Frank plays again!

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Ⓒ 1988 by Sergio Albonico

Guitar World, May 1988
by Noё Goldwasser

Only in it for the funny
Frank plays again!

Francis Coppola's old stomping ground, Zoetrope Studios, is down Las Palmas from The Strip in a non-descript part of Hollywood. Through the stage door and into a cavernous soundstage — blink blink — darkness ... eyes focus ... ah! Hey, this is Frank Zappa rehearsing his latest band of village idiot savants. The scaffolding's up, the lighting's getting cued, a tech is at the board mixing the sound that's coming out of a crack ensemble of musicians and it looks like Frank is getting ready to stack the whole thing up and take it on the road.

But what's this? Does Frank actually have some sort of weird Strat-shaped object strapped to his torso, and is he indeed flailing it with reckless abandon as he draws forth succorous notes from its electric innards? You betcha. The spotlight's on Zappa as he effortlessly lofts a vital section of guitar raga-rock from Chunga's Revenge, letting it bounce around the room and into the rafters, getting lost somewhere in the Zomby Woof.

He assumes the conductor's chair, putting his band through the paces of a new number, "Jesus Thinks You're A Jerk." There's a healthy complement of Zappa regulars in this crew. Ike Willis and Bobby Martin are on vocals, guitars and keyboards; Scott Thunes running all over the place on bass; Chad Wackerman (this time we spelled it right, Chad) pounding the kit; the brothers Fowler on brass; and a number of other cohorts who make up Zappa's largest touring outfit of recent years. It becomes evident by the tune's end that the religious right will not fare well at the hands of Zappa's acid wit.

Neither will male prostitutes in Los Angeles, I am told, nor Jim and Tammy or "Baritone Women," for that matter, but who's counting? Certainly not Frank Zappa, who's looking at this mini-tour as a mini-triumph of a man who knows he's right. When the traveling circus hits New York's Beacon theater, the three consecutive shows will have three distinctly different programs, allowing Frank to stretch out on the vast breadth of his chestnut-studded repertoire and add reams of invective to his rapidly growing catalog of socially-motivated salvos.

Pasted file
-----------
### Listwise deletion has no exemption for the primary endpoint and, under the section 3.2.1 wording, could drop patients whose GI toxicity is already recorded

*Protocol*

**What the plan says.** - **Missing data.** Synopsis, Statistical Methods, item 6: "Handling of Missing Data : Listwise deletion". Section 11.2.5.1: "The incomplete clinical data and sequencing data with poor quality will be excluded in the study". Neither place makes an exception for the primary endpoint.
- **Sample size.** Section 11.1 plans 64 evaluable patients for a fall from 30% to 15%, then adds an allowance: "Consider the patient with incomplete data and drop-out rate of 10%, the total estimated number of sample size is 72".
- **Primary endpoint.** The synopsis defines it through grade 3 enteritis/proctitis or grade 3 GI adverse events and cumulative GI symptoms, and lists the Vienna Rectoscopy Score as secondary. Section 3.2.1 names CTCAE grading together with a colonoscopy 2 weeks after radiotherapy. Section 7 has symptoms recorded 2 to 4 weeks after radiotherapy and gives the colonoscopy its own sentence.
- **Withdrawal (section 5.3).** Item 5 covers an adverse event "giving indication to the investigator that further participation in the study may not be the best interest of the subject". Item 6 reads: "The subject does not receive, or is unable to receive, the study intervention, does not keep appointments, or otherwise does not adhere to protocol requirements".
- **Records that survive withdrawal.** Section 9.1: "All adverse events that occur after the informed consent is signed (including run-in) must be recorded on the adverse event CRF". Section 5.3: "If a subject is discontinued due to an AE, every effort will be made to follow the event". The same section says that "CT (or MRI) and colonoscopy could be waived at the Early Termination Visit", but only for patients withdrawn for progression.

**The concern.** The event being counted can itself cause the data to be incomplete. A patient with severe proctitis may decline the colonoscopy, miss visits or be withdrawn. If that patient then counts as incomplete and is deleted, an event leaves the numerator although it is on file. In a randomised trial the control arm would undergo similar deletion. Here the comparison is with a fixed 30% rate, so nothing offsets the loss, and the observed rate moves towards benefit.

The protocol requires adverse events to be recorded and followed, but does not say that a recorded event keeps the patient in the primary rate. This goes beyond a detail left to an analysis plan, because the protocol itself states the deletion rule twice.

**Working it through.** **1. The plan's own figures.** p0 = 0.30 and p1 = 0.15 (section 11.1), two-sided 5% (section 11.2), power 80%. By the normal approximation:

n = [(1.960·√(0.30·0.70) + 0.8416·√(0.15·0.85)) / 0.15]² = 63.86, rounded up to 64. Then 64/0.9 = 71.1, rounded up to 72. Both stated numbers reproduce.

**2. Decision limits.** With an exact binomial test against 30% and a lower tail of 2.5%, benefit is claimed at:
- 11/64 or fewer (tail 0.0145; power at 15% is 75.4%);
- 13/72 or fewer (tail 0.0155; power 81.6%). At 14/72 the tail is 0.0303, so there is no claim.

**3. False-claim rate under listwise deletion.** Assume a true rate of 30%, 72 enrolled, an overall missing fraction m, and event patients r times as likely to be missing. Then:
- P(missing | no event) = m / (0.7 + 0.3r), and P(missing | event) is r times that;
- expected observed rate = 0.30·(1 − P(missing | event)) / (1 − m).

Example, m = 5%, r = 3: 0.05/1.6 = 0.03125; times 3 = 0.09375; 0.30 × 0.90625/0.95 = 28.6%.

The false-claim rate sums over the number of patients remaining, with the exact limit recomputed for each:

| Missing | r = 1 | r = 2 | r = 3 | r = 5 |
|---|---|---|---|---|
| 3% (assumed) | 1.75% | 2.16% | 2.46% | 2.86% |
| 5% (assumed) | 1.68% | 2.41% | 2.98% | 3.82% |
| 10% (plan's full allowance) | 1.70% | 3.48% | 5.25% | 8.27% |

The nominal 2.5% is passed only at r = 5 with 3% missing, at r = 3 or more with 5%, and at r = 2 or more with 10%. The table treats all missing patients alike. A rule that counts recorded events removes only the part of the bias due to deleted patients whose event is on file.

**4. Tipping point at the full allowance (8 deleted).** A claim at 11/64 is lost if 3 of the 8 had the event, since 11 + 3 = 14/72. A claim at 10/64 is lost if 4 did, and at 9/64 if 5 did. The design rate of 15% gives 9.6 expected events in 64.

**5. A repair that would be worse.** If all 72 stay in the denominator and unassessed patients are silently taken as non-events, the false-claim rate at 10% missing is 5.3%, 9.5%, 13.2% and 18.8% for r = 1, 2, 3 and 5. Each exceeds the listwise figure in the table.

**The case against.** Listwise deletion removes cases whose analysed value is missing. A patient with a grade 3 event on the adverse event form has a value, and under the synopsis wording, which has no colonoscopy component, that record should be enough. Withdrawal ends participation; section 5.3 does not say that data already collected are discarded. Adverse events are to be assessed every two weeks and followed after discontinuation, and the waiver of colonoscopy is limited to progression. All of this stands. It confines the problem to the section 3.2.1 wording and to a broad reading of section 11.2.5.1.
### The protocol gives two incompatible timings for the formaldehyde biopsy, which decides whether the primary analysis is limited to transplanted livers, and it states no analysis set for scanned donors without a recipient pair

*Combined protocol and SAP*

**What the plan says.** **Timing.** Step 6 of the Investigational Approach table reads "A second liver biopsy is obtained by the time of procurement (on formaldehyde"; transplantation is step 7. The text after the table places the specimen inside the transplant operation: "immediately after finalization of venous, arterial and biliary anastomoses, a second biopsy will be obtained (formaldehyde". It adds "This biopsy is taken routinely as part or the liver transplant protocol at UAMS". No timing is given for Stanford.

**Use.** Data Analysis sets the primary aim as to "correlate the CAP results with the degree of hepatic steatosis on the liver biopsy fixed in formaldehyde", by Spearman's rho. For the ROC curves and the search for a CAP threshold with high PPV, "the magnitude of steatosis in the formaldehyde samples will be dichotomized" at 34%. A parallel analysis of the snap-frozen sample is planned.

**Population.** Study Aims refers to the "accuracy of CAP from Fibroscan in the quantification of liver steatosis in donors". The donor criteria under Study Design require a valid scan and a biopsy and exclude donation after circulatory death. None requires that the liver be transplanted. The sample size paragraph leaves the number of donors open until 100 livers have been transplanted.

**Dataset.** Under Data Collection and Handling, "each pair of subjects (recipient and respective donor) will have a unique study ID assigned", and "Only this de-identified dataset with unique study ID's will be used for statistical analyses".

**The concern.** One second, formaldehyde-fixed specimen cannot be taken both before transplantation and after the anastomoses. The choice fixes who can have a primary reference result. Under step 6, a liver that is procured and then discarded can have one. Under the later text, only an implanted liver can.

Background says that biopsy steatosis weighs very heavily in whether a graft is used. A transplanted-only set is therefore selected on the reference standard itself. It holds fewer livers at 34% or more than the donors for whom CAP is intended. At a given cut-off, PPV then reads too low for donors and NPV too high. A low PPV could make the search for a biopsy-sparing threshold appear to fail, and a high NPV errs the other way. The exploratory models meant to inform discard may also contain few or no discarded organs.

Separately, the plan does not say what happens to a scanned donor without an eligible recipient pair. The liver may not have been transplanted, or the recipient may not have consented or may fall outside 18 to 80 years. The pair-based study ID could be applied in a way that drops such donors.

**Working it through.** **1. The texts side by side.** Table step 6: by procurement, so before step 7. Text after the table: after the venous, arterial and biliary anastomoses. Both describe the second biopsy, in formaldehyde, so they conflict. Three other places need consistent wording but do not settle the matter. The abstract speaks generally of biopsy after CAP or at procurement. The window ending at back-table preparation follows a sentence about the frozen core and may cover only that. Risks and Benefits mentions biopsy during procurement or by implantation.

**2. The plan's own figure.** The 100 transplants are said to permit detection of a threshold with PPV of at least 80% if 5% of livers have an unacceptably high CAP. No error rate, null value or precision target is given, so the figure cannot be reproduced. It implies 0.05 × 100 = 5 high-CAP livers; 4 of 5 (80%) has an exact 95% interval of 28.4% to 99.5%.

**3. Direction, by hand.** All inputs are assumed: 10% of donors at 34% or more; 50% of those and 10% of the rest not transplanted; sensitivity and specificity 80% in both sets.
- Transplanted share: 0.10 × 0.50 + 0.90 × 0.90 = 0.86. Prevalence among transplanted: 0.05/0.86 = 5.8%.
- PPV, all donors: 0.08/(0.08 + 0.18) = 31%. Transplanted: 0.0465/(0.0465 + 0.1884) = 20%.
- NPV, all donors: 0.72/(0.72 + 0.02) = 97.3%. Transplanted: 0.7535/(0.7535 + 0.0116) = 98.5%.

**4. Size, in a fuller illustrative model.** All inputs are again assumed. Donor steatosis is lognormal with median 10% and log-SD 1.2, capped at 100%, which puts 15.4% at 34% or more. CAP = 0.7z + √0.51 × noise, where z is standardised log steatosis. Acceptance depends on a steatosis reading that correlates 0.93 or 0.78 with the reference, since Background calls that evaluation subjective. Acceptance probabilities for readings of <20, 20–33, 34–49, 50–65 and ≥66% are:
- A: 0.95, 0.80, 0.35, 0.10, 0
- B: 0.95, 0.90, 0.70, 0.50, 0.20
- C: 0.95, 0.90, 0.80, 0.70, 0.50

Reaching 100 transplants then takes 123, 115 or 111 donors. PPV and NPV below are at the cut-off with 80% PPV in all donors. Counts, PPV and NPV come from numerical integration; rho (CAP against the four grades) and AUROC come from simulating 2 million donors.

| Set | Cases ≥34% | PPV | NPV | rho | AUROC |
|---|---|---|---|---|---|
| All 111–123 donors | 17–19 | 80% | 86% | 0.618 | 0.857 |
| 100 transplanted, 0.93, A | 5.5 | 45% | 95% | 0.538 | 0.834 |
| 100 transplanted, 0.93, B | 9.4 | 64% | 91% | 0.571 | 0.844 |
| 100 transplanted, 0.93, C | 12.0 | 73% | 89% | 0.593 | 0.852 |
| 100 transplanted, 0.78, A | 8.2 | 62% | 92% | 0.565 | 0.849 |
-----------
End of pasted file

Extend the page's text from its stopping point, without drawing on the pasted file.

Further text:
Hey, Frank, were you surprised when the shows sold out in three hours in New York?

"I wasn't, the promoters were. I offered 'em five days in some big cities, and they'd only come up with three. So we scheduled on through the rest of the tour and they had second thoughts when they saw how fast we were selling out, but it was too late." An 18-city schedule would take Zappa's ensemble from Albany to St. Louis in the space of a month-and-a-half, and the show would then be on the proverbial road. (At press time, another show was added at the tail end of this cycle, allowing New York-area players and cult members to see Zappa play guitar again at jumbo-sized Nassau Coliseum. Then, on to Europe in the spring, and back thereafter to hit the rest of the US.)

After a break, Frank marshals his crew through the paces of a beautiful updated rendition of "Stairway To Heaven," plays some more bitchin' guitar and generally rehearses another couple hours.

So, Frank what are ya usin'?

"I've got just this Strat tonight, but I got this Ibanez that Steve Vai gave me and I'm going to slide in a Roland pickup for the Synclavier. The pickup arrives tomorrow and I'm going to set it up then. And there's also two guitars from Kramer which I don't have yet."

We'll leave the intense Mr. Zappa in his fancy rehearsal hall as he ponders his equipment, his band and his overhead ("You can rent a good-sized parking space in New York for what I pay to rent this space."). Ours is but to enjoy and savor the moment when Frank comes to Our Town playing his guitar. And to hope fervently that he doesn't "Stay a week, and get the crabs and go back home."

Noё the G